Hospitality in the Classroom: On Xenia, Open House, and Parents as Guests

I am thrilled to welcome the first guest post on Dappled Studies. Margaret is a fellow student with me in the Houston Baptist University MLA program, and we’ve shared countless discussions about Arthurian legend, poetry, and teaching. I am grateful that she has chosen to write about on oft-overlooked group when it comes to hospitality in the classroom: parents! 

How fitting that Allison should invite me to write a guest post as she features “Hospitality in the Classroom” on her beautiful blog. She has graciously welcomed me in to her space to share some thoughts, and in doing so has allowed me to ponder and pull together a few truths that have helped shaped my approach to providing a classroom that seeks to be a source of light to students and parents alike.

I knew I wanted to be a teacher from as early as fifth grade when much to the chagrin of my four siblings, I created my own schoolroom in the basement of our home. As soon as summer vacation began, I wanted to “play school” and set up my mini blackboard with stacks of colored chalk ready for clean strokes of cursive. I loved writing on the blackboard! My siblings thought I was out of my mind: “Who does school in summer?” they proclaimed, as they ran for their lives before I could assign them a seat in my classroom.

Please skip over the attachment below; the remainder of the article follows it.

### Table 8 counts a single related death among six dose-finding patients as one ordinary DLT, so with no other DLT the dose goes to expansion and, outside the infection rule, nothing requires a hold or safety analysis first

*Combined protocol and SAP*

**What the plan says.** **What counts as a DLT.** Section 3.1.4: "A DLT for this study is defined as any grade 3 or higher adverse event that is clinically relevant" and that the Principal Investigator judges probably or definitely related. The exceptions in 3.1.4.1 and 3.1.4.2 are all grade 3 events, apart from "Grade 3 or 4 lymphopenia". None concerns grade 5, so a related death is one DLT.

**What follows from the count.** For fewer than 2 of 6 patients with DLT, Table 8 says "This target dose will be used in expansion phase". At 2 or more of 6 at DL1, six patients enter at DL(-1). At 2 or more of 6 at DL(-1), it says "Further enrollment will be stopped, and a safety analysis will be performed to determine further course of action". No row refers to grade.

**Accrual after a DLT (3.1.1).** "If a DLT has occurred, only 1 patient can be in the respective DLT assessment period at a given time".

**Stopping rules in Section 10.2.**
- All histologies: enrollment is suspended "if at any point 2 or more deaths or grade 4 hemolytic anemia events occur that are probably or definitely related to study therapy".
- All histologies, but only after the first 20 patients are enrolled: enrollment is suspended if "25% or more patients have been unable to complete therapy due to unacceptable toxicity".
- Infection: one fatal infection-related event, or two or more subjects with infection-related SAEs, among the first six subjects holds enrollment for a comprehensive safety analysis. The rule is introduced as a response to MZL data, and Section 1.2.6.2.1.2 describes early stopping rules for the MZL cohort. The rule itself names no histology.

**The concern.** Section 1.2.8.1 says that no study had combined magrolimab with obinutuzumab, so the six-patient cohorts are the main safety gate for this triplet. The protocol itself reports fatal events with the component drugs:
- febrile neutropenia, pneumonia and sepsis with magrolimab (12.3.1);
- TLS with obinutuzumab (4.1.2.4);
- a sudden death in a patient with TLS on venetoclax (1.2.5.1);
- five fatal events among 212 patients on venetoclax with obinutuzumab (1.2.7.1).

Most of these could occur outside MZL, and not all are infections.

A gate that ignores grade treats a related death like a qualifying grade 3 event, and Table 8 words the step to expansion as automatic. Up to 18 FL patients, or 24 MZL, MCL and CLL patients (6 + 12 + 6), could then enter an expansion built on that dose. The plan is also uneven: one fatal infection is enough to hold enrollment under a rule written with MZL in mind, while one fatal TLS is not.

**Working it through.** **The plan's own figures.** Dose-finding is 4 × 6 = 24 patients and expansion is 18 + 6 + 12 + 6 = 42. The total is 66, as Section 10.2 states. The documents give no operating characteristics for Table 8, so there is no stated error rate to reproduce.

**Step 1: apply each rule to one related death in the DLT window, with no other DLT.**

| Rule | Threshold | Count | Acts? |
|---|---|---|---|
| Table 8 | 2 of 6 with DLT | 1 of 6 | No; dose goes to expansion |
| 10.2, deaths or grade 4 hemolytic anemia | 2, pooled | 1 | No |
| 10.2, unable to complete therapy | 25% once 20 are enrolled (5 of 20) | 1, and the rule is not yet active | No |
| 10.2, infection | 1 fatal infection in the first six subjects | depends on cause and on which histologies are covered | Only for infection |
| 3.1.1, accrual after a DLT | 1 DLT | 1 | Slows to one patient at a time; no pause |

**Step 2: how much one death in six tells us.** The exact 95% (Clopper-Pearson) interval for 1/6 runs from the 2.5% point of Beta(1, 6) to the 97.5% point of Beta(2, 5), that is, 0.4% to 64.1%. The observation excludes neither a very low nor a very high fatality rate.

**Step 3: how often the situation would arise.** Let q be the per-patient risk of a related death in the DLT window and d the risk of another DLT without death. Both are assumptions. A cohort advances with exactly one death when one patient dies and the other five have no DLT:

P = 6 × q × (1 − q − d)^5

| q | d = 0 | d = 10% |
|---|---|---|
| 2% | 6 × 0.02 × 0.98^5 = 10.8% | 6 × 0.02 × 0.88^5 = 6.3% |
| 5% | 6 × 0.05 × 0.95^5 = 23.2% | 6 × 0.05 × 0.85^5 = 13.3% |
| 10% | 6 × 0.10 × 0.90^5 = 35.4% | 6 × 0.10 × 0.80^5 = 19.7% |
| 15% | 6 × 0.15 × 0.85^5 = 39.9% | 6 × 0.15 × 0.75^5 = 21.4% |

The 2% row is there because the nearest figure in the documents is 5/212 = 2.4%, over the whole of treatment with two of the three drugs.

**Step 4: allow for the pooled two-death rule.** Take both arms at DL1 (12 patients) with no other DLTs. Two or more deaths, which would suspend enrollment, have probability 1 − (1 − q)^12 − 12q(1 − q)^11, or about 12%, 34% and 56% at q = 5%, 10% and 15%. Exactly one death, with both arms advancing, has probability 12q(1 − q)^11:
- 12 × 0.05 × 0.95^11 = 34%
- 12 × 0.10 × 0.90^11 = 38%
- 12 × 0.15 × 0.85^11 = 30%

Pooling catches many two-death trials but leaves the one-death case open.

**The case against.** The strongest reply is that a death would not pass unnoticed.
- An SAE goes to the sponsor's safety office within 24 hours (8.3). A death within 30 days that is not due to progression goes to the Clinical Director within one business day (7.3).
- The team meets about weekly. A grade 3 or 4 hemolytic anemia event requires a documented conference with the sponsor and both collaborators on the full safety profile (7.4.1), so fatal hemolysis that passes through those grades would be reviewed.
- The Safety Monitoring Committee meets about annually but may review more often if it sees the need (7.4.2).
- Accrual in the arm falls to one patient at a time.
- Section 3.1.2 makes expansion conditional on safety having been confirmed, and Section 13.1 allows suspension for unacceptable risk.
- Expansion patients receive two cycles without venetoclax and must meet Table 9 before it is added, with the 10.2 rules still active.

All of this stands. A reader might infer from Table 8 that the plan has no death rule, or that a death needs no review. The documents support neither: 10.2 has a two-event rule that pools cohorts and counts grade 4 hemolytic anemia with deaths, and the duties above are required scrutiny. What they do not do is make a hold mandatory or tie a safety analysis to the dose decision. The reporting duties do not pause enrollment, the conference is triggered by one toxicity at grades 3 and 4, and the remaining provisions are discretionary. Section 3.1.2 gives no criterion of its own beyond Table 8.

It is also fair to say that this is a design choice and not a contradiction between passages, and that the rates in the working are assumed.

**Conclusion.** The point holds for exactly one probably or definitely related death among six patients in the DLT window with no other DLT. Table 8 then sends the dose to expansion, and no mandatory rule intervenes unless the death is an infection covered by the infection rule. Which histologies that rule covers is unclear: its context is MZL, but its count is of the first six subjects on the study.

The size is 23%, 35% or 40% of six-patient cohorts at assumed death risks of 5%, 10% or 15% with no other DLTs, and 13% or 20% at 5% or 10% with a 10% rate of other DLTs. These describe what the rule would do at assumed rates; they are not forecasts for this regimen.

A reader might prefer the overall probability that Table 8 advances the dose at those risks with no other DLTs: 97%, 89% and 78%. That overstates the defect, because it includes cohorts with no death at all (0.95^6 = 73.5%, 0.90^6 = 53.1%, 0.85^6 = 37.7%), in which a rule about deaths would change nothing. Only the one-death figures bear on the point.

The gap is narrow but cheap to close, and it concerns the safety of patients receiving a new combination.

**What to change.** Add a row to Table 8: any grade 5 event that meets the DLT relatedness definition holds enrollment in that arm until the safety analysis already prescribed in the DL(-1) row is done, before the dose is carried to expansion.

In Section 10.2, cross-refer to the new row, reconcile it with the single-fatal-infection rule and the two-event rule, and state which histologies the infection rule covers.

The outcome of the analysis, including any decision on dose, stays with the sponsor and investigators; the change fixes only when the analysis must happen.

Eventually, when I did indeed become a teacher, it was very important to me to create a classroom environment that was both welcoming and safe, much like the one my fourth grade teacher, Mrs. Schick created. Everyone was loved in her room, even Kevin W. who to no avail she patiently trained all year to organize his messy desk. My desire as a teacher was to also extend hospitality to parents. Early on in the school year, I would get the opportunity to meet them in an evening we all know well, called Open House. Don’t you just love that name?

Open House is often a time of first impressions, and I wanted the parents to know that I would always be open and available for questions or concerns about their child’s time in my class. What I’d like to share are some thoughts about hospitality and in particular about parents as guests in the classroom.

When thinking about hospitality, my mind travels to ancient Greek mythology and the practice of xenia. It can be traced to the god Zeus who was called Zeus Xenios when he assumed the role of protecting travelers. Knowing that Zeus was acting as guardian induced the Greeks to show hospitality to strangers. It was also wise to honor a stranger in the event he was a god in disguise, for great reward might be gifted if he or she were treated properly.

The practice of the guest-host relationship became a ritual for the Greeks and required the host to offer something to eat or drink, and perhaps a bath if needed. The host would make the guest as comfortable as possible and not ask any questions until these needs were met. A departing gift by the host was also in order as a sign that the visit was successful and that the guest was honored. The guest was required to be grateful and respectful and not be a burden to the host.